A second chance for a TB research movement
In this guest post, Mike Frick, TB/HIV project officer at the Treatment Action Group (TAG), reflects on activist calls for greater investment in tuberculosis (TB) research and development (R&D) at the 46th Union World Conference on Lung Health and the stagnation of global TB R&D funding at a time of growing drug resistance.
- Activists march at the 46th Union World Conference on Lung Health in Capetown, South Africa to call for more funding for TB R&D. Photo: David Harrison
One city, host to two TB conferences, opened by two marches, held eight years apart. In certain moments at the 46th Union World Conference on Lung Health in Cape Town, South Africa, the present echoed the past. On Friday, December 4, 1,000 people organized by Treatment Action Campaign (TAC) and SECTION 27 marched to the site of the conference to call on governments of the BRICS countries [Brazil, Russia, India, China, and South Africa] plus Indonesia to triple their funding for TB R&D. The sight of so many people demonstrating in support of TB R&D called to mind a moment at the 38th Union World Conference in 2007 when thousands took to the streets of Cape Town demanding greater global investments in TB research and programs.
- TAC march to demand more funding for research into & the treatment of TB. Photo: David Harrison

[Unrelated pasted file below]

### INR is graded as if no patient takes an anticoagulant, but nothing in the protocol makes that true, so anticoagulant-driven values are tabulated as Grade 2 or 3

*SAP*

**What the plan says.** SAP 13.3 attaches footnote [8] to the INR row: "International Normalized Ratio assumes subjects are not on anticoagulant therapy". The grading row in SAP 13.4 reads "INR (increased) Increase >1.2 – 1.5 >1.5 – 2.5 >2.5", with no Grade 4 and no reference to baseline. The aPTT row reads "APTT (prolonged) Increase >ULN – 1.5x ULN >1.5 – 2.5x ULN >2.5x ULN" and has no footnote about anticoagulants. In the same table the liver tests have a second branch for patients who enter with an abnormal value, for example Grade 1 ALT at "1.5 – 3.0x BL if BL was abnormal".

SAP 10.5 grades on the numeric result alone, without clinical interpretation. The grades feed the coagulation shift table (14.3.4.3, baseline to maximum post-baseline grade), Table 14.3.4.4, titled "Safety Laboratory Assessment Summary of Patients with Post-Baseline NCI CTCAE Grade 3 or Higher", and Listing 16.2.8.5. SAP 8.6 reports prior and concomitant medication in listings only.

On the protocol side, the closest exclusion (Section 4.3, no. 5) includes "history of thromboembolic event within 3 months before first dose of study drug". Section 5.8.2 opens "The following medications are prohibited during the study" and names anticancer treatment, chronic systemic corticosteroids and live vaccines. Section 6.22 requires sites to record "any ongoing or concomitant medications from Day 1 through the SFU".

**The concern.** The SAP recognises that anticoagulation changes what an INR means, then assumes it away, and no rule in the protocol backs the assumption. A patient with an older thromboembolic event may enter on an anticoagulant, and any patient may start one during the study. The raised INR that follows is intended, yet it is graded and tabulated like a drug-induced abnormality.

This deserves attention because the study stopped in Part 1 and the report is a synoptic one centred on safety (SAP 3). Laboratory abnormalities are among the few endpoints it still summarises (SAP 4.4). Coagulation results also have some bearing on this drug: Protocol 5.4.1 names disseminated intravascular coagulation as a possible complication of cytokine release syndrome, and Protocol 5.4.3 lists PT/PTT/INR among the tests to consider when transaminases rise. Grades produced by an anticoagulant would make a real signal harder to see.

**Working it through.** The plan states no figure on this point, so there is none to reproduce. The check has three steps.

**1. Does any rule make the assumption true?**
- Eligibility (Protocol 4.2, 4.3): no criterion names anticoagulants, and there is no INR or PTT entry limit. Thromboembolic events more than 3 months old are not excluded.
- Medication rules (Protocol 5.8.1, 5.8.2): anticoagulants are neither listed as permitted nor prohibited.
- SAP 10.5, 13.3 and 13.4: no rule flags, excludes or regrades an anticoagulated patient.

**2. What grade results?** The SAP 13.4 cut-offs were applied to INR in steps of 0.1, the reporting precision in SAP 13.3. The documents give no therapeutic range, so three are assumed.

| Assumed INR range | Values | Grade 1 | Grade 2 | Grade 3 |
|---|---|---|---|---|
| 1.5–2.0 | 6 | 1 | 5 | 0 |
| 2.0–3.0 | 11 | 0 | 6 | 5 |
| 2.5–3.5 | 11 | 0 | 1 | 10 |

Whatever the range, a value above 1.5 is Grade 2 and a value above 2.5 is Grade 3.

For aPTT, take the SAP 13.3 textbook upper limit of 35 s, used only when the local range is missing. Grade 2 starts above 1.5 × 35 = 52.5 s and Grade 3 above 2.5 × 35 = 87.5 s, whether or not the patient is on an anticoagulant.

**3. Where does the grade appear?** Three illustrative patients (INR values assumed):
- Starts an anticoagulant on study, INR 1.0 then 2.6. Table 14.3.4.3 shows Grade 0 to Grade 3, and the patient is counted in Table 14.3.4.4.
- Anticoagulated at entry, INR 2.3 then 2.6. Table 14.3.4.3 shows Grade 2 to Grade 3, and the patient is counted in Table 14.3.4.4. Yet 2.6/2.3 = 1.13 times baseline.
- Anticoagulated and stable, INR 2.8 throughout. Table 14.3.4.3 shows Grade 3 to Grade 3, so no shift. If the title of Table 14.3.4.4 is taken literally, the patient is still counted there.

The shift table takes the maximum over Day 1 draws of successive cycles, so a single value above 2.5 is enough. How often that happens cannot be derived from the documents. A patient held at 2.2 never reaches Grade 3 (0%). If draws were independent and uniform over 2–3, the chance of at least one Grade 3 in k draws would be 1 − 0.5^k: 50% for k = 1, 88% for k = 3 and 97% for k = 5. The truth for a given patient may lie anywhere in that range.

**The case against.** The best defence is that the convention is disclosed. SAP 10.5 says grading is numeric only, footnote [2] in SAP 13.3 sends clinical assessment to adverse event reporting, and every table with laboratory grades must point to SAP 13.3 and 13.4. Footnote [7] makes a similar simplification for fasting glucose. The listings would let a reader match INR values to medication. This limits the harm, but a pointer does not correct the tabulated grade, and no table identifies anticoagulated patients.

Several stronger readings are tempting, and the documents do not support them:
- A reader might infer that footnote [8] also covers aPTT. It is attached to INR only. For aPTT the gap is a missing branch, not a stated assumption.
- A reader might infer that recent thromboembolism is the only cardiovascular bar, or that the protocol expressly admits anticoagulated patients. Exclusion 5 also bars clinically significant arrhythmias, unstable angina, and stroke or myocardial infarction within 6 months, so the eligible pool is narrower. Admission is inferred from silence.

Seasoned TB activists present at last week’s march likely experienced a feeling of déjà vu. Both marches pointed to the grave lack of investment in TB research. And each occurred at moments their participants described as emergencies. In 2006, an outbreak of extensively drug-resistant TB in Tugela Ferry, South Africa, captured headlines around the world and crystallized how decades of inattention had allowed TB to become more deadly. This year, marchers carried banners reading “We die of TB,” “Invest in TB research,” and “Invest so we can live” (see photos). According to the protest’s organizers, these messages were in response to ten years of data on global funding for TB research collected and analyzed by TAG in a report released on November 29.
TAG’s tenth annual Report on Tuberculosis Research Funding Trends shows that after increasing modestly from 2005–2009, funding for TB research has stagnated in the five years since. Over this ten-year period, total funding for TB research has never exceeded more than US$700 million per year (see figure 1). In 2015, worldwide funding for TB R&D totaled $674 million, falling $1.3 billion short of the $2 billion experts estimate the world must spend on TB research each year to eliminate TB. Funding shortfalls have persisted in each category of research tracked by TAG—basic science, diagnostics, drugs, vaccines, and operational research—each of the last ten years, making the last decade one of missed targets and forestalled potential.
- Credit: TAG
Members of TAC and those who marched with them understand that the pace of research to develop new drugs, diagnostics, and vaccines to fight TB is falling behind the spread of drug-resistant TB (DR-TB). The need for better ways to prevent, diagnose, and treat TB has never been greater. TB is now the leading cause of death from an infectious disease, responsible for more deaths each year than HIV and AIDS. In 2014, 400,000 people newly developed DR-TB. TAG’s research suggests that filling the funding gap and accelerating TB research will depend on increasing support from endemic country governments, which is why TAC directed the message of its march to the BRICS countries and Indonesia. Sixty-two percent of money spent on TB research comes from public institutions, a proportion that has grown in the wake of an exodus of pharmaceutical companies from TB research since 2012.